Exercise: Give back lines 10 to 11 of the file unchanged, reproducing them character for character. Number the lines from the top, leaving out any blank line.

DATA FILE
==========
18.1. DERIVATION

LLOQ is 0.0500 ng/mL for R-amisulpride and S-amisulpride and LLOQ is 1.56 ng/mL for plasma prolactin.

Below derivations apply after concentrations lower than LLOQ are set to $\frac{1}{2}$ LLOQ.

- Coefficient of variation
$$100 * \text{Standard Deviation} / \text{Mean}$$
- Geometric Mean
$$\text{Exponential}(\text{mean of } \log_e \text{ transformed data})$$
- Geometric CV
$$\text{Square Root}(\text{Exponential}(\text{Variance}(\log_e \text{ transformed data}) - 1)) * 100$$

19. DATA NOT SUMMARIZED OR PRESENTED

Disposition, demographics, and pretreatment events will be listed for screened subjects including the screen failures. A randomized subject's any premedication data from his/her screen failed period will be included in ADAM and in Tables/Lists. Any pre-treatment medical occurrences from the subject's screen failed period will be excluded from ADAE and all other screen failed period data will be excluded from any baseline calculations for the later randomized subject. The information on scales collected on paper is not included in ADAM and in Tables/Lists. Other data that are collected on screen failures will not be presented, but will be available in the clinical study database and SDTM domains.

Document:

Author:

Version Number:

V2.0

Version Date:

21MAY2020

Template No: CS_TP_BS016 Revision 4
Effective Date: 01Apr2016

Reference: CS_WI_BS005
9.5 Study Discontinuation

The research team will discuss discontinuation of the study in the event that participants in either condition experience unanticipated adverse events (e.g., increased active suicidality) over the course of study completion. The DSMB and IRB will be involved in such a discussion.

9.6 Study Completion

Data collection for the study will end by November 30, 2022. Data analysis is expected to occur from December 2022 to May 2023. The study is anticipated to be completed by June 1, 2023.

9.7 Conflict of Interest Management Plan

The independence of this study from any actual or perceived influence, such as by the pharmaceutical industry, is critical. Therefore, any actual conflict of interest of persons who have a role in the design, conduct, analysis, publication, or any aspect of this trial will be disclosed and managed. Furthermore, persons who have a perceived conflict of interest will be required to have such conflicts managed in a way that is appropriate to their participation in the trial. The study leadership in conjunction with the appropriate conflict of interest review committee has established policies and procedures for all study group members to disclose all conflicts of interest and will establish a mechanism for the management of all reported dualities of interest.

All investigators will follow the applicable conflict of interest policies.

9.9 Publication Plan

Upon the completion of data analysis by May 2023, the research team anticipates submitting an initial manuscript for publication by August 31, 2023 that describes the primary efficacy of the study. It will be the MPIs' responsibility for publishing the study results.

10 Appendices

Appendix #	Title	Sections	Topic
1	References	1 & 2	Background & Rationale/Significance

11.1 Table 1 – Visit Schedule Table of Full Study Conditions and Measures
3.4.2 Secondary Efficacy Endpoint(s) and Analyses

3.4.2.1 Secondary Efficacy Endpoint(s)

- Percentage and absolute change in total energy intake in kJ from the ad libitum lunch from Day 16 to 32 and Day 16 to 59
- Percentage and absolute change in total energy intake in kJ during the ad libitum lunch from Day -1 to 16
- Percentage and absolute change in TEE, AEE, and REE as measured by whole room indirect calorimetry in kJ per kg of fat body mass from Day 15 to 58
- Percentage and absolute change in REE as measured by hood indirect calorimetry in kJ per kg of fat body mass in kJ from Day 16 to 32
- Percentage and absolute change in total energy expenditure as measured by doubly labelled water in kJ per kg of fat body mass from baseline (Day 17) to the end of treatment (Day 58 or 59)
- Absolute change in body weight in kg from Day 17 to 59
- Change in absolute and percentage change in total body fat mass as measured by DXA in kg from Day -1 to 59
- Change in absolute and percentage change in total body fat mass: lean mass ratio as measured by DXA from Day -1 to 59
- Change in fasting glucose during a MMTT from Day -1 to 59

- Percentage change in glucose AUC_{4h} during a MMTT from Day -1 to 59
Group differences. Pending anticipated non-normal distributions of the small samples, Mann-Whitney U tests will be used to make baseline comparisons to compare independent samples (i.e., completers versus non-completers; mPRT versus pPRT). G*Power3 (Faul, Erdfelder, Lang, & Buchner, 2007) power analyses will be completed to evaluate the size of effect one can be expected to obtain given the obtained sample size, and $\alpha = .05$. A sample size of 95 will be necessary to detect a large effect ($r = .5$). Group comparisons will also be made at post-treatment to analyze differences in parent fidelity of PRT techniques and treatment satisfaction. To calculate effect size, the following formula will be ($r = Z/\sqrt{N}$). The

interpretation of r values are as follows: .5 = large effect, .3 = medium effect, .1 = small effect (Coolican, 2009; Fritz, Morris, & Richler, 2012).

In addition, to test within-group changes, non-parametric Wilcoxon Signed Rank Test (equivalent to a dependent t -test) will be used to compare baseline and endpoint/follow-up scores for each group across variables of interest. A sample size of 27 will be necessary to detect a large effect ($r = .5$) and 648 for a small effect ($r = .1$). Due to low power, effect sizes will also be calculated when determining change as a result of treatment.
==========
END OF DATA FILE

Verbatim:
19. DATA NOT SUMMARIZED OR PRESENTED

Disposition, demographics, and pretreatment events will be listed for screened subjects including the screen failures. A randomized subject's any premedication data from his/her screen failed period will be included in ADAM and in Tables/Lists. Any pre-treatment medical occurrences from the subject's screen failed period will be excluded from ADAE and all other screen failed period data will be excluded from any baseline calculations for the later randomized subject. The information on scales collected on paper is not included in ADAM and in Tables/Lists. Other data that are collected on screen failures will not be presented, but will be available in the clinical study database and SDTM domains.